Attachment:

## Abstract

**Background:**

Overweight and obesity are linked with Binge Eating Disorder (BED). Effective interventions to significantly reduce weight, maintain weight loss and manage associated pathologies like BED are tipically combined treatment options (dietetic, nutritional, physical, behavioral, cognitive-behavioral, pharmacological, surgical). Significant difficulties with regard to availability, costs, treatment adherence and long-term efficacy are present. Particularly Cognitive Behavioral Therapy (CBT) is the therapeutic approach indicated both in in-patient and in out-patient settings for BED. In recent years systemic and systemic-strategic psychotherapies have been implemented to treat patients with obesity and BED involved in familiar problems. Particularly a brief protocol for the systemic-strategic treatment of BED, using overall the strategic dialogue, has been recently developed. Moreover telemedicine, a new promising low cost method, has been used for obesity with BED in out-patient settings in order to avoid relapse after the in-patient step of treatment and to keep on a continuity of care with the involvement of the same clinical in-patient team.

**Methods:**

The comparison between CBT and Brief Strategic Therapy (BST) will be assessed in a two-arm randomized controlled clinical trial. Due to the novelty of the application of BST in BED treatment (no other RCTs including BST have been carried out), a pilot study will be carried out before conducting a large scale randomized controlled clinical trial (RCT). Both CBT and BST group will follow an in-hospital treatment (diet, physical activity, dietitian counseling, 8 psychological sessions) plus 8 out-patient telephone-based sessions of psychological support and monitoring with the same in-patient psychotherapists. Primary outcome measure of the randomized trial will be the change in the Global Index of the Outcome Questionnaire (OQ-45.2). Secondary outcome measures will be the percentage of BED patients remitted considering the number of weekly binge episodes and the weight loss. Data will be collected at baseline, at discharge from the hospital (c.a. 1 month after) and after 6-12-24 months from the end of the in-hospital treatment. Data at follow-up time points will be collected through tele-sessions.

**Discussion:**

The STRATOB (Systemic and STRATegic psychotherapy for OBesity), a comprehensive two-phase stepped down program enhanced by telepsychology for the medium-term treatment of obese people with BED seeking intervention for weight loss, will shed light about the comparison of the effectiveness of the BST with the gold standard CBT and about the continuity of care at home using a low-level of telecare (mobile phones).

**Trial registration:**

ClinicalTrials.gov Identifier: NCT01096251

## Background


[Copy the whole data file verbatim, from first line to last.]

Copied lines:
## Abstract

**Background:**

Overweight and obesity are linked with Binge Eating Disorder (BED). Effective interventions to significantly reduce weight, maintain weight loss and manage associated pathologies like BED are tipically combined treatment options (dietetic, nutritional, physical, behavioral, cognitive-behavioral, pharmacological, surgical). Significant difficulties with regard to availability, costs, treatment adherence and long-term efficacy are present. Particularly Cognitive Behavioral Therapy (CBT) is the therapeutic approach indicated both in in-patient and in out-patient settings for BED. In recent years systemic and systemic-strategic psychotherapies have been implemented to treat patients with obesity and BED involved in familiar problems. Particularly a brief protocol for the systemic-strategic treatment of BED, using overall the strategic dialogue, has been recently developed. Moreover telemedicine, a new promising low cost method, has been used for obesity with BED in out-patient settings in order to avoid relapse after the in-patient step of treatment and to keep on a continuity of care with the involvement of the same clinical in-patient team.

**Methods:**

The comparison between CBT and Brief Strategic Therapy (BST) will be assessed in a two-arm randomized controlled clinical trial. Due to the novelty of the application of BST in BED treatment (no other RCTs including BST have been carried out), a pilot study will be carried out before conducting a large scale randomized controlled clinical trial (RCT). Both CBT and BST group will follow an in-hospital treatment (diet, physical activity, dietitian counseling, 8 psychological sessions) plus 8 out-patient telephone-based sessions of psychological support and monitoring with the same in-patient psychotherapists. Primary outcome measure of the randomized trial will be the change in the Global Index of the Outcome Questionnaire (OQ-45.2). Secondary outcome measures will be the percentage of BED patients remitted considering the number of weekly binge episodes and the weight loss. Data will be collected at baseline, at discharge from the hospital (c.a. 1 month after) and after 6-12-24 months from the end of the in-hospital treatment. Data at follow-up time points will be collected through tele-sessions.

**Discussion:**

The STRATOB (Systemic and STRATegic psychotherapy for OBesity), a comprehensive two-phase stepped down program enhanced by telepsychology for the medium-term treatment of obese people with BED seeking intervention for weight loss, will shed light about the comparison of the effectiveness of the BST with the gold standard CBT and about the continuity of care at home using a low-level of telecare (mobile phones).

**Trial registration:**

ClinicalTrials.gov Identifier: NCT01096251

## Background